The most dominant drive in a bear’s life is the drive to eat. Bears eat to store fat that they need to hibernate, reproduce, grow and endure food shortages. The bear’s need for food can be compared to some people’s greed for money; the temptation to take advantage of easy pickings is strong and often risky. My behavioral model demonstrates that bears have friendly relations with other bears that share food with them and combative relations with ones that don’t. It is my opinion that this is the reason why bears habituate to humans as easily as they do. The greater the number of people that bears receive food from, the greater the level of habituation (tolerance). My bear Squirty receives food treats only from me (not at my house, but in the forest where I meet her); she trusts no other human.  Although, Squirty like any other bear, could be corrupted with the irresponsible use of food. Through her life experience, she has become familiar with me as an individual, but has not become habituated or tolerant of people in general.

Bears actively share their resources, whether they are old moose bones, a berry patch or a birdfeeder. Temporal marking posts can be found at all of these sites, where the bears back-rub and bite saplings or trees to mark their claim to usage and the time they were there. The function of these posts is to facilitate friendships and avoid conflicts. The biting of the marked tree releases sap. The aromatic qualities of the evaporating sap advertise the site and the bear’s mark. Bears learn very quickly from other bears, both from the presence of scent from different individuals and from the experience of traveling with others. They learn through both olfactory and visual imitation. The latter is the main method used in human learning and is also an indication of an extremely high level of intelligence (the results of my work indicate that a bear’s intelligence is very close to that of a chimpanzee for reasons discussed elsewhere in the book). Bears also advertise food by means of networks of trails. These are not only visually apparent for over a mile from active feeding sites, but olfactory trails can also be followed from great distances away.  Bears routinely follow each other to find surplus food.

Bears are very conscious of their own security and prefer to feed where they feel most secure. This explains why they feed extensively in cornfields when there has been a mast failure and why they tend to take the birdfeeder into the bushes to eat the seeds. The drive to eat often leads the bear into risky behavior. Walking out into the open and entering someone’s yard constitutes very risky behavior indeed, and the bears are highly aware of that. They are usually timid and cautious; yet, in your backyard, their behavior is seemingly bold. Their drive to eat overcomes their drive to flee. These bears are out of their element. Constantly evaluating potential threats, they are looking for signs of aggression from the humans whose space they are invading, but they are not getting any.  Access to surplus food without aggression is a green light for bears.  People have been conditioned by years of media, myth and lore as to how dangerous these bears are and, as a result, choose to cower behind their sliding glass doors. Others are lured in by the bears’ peaceful expressions and mistakenly offer them more food. In either situation, the bears feel welcome.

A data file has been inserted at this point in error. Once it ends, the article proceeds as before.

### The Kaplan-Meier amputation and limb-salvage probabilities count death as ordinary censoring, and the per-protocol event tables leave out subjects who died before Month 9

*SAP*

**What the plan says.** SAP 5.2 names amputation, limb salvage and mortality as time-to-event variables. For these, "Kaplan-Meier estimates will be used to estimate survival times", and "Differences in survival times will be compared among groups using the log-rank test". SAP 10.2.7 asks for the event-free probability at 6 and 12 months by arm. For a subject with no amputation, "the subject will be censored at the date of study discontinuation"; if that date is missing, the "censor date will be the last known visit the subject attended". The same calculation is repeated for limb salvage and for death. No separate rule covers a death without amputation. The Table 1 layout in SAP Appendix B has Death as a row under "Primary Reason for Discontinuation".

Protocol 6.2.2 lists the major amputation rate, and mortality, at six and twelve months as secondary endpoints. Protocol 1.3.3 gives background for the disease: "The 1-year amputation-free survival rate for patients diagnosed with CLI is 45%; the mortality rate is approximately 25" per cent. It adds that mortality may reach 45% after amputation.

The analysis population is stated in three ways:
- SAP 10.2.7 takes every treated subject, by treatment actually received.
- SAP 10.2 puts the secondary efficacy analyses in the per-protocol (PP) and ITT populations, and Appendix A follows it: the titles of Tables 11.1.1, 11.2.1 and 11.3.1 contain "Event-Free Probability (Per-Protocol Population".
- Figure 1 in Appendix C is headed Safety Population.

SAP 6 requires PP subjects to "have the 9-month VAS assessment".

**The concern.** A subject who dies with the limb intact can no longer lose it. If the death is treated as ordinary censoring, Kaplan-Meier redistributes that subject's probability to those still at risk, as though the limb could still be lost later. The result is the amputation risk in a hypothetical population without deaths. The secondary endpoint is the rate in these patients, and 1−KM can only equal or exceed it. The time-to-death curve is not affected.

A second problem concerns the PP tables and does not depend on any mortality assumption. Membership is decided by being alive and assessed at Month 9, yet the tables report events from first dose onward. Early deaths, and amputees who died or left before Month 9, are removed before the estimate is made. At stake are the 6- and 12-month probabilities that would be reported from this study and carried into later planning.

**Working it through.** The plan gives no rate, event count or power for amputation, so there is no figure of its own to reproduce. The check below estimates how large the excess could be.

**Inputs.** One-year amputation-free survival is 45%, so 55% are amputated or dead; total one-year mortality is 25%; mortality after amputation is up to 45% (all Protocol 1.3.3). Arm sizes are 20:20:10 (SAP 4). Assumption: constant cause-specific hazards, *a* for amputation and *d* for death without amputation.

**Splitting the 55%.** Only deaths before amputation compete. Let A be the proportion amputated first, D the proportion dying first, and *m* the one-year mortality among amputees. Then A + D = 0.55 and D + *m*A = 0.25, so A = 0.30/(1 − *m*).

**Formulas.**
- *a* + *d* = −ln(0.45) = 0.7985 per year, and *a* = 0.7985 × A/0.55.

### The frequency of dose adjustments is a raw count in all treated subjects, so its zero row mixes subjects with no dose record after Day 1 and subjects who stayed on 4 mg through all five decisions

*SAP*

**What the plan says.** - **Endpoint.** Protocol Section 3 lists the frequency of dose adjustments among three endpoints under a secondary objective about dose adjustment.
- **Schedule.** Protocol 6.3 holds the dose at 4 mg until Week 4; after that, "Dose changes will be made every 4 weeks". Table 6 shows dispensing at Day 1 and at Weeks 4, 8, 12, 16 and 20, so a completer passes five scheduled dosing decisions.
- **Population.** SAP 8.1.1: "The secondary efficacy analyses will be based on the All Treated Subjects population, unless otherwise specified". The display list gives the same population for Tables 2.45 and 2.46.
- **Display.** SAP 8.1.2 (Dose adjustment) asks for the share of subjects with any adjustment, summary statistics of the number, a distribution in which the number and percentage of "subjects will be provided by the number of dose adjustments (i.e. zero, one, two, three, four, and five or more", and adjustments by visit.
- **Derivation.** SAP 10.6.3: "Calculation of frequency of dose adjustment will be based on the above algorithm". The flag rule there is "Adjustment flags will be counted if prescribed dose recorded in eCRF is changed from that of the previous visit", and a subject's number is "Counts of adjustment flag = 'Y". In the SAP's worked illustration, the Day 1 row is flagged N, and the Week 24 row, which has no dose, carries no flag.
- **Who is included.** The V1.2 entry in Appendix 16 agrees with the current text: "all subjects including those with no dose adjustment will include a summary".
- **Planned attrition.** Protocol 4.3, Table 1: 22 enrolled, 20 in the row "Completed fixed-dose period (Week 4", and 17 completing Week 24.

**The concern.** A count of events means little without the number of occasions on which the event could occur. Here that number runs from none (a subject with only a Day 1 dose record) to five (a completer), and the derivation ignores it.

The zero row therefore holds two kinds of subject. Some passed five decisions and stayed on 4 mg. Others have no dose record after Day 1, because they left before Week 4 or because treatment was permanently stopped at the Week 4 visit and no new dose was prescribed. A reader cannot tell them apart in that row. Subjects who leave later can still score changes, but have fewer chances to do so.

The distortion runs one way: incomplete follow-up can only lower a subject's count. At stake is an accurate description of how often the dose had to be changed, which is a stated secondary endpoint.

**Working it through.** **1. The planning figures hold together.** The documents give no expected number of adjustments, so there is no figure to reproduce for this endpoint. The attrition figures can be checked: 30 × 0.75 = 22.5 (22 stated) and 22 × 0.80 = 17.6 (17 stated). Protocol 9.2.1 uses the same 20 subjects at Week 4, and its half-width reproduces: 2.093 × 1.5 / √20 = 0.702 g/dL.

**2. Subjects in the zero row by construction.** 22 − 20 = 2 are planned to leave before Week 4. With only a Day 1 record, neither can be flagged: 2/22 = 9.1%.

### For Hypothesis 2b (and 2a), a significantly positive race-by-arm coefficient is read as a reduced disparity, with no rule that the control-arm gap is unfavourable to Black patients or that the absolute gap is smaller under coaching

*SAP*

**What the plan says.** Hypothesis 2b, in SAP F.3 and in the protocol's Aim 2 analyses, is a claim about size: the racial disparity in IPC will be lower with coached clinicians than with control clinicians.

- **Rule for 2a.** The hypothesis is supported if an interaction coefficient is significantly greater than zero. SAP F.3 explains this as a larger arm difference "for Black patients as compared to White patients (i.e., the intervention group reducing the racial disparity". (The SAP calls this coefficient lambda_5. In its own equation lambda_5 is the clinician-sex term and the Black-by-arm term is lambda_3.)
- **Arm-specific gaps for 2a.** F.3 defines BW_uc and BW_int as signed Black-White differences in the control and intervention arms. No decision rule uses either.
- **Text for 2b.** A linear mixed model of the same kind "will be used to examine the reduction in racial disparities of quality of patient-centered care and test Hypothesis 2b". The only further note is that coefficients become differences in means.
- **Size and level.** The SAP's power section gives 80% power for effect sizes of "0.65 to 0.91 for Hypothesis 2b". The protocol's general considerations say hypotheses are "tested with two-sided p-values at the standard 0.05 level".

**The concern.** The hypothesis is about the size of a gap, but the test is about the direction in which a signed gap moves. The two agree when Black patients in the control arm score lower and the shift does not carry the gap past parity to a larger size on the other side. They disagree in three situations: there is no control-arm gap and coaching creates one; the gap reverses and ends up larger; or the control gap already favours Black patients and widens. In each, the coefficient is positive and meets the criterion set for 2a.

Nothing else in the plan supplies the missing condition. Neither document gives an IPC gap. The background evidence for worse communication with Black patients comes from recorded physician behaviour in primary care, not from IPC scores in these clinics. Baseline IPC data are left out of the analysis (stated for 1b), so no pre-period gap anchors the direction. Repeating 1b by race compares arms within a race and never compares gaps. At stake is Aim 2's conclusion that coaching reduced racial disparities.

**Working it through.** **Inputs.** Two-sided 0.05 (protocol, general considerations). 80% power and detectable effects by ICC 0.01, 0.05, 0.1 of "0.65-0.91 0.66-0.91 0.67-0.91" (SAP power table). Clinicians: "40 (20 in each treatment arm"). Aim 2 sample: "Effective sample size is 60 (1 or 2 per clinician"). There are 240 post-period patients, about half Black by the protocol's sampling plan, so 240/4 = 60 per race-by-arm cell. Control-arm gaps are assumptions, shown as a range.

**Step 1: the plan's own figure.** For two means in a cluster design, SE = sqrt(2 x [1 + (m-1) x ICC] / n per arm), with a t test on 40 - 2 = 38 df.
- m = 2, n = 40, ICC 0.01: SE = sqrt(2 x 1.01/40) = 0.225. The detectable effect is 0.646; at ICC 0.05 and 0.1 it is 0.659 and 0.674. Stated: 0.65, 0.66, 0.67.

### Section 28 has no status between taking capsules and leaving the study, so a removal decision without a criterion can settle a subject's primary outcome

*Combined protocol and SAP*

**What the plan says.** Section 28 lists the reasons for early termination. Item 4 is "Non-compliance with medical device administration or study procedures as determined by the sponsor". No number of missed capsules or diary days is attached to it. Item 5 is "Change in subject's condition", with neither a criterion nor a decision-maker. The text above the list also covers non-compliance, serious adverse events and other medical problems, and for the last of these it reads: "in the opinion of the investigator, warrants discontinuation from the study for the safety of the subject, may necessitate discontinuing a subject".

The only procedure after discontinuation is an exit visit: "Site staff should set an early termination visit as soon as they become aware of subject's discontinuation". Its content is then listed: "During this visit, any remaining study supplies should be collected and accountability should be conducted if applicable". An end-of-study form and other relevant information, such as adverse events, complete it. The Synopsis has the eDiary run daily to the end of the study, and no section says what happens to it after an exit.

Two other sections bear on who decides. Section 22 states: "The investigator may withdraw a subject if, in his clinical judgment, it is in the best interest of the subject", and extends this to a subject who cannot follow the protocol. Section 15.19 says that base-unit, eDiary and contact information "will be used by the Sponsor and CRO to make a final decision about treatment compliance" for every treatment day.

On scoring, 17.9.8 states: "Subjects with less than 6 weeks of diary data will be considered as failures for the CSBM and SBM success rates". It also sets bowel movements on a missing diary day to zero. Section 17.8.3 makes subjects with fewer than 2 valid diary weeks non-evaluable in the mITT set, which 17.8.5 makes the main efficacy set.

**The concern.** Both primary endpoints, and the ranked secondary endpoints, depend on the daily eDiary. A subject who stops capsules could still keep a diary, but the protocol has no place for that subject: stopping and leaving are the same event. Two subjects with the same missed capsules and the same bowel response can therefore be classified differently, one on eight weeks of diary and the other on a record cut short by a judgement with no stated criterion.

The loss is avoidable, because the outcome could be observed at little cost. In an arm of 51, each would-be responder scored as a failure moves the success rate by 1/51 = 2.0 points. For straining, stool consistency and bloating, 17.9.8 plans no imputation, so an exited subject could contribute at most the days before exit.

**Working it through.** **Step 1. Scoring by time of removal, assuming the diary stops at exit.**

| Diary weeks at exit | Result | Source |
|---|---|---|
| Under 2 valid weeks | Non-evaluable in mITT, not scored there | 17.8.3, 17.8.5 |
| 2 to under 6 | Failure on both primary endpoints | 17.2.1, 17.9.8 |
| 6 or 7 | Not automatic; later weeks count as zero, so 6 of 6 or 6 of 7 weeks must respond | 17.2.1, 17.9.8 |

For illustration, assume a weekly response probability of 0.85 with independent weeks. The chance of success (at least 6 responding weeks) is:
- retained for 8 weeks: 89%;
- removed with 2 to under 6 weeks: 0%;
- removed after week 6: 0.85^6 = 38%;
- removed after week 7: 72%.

Behaviorists have long known that the further an animal is from the center of its home-range, the more likely it is to flee rather than fight, and vice versa. Consider the Iraqis’ behavior when they were in Kuwait during the Gulf War versus when the U.S. invaded Iraq – they fled from Kuwait, but they chose to fight in Iraq, i.e. in their own territory. As Lorenz (1974) noted in his research on territories, as distance from an animal’s headquarters increases, the readiness to fight decreases proportionately as the surroundings become stranger and more intimidating to the individual. Tinbergen (1953) noticed similar behavior while observing fighting in sticklebacks, and reported that whether a stickleback fights depends entirely on where it is. When in its own territory, it attacks all trespassing rivals. When outside its territory, it will flee from the very same male, which it would attack when at home.

So why don’t we simply chase the bears away? The answer is, we don’t dare because we are not sure how they will respond. This uncertainty stems from the lack of scientific research on bear behavior and its low priority in the world of bear management. As a result, traditional methods of aversive conditioning of bears have been reactive and anthropocentric; i.e. many of these methods make a lot of sense to us, but make no sense to the bear. The truth is, in order to make the bear respond, we have to teach it how we want it to respond. I have fired guns over my cubs’ heads, and they just sit there without responding – they don’t watch TV; they haven’t learned how to respond. Poppers, bangers and rubber bullets… their effectiveness is only marginal because bears habituate to them eventually; they have to be taught to respond to them. Yet, I have watched two female bears have one encounter and respect each other’s marks for a whole year.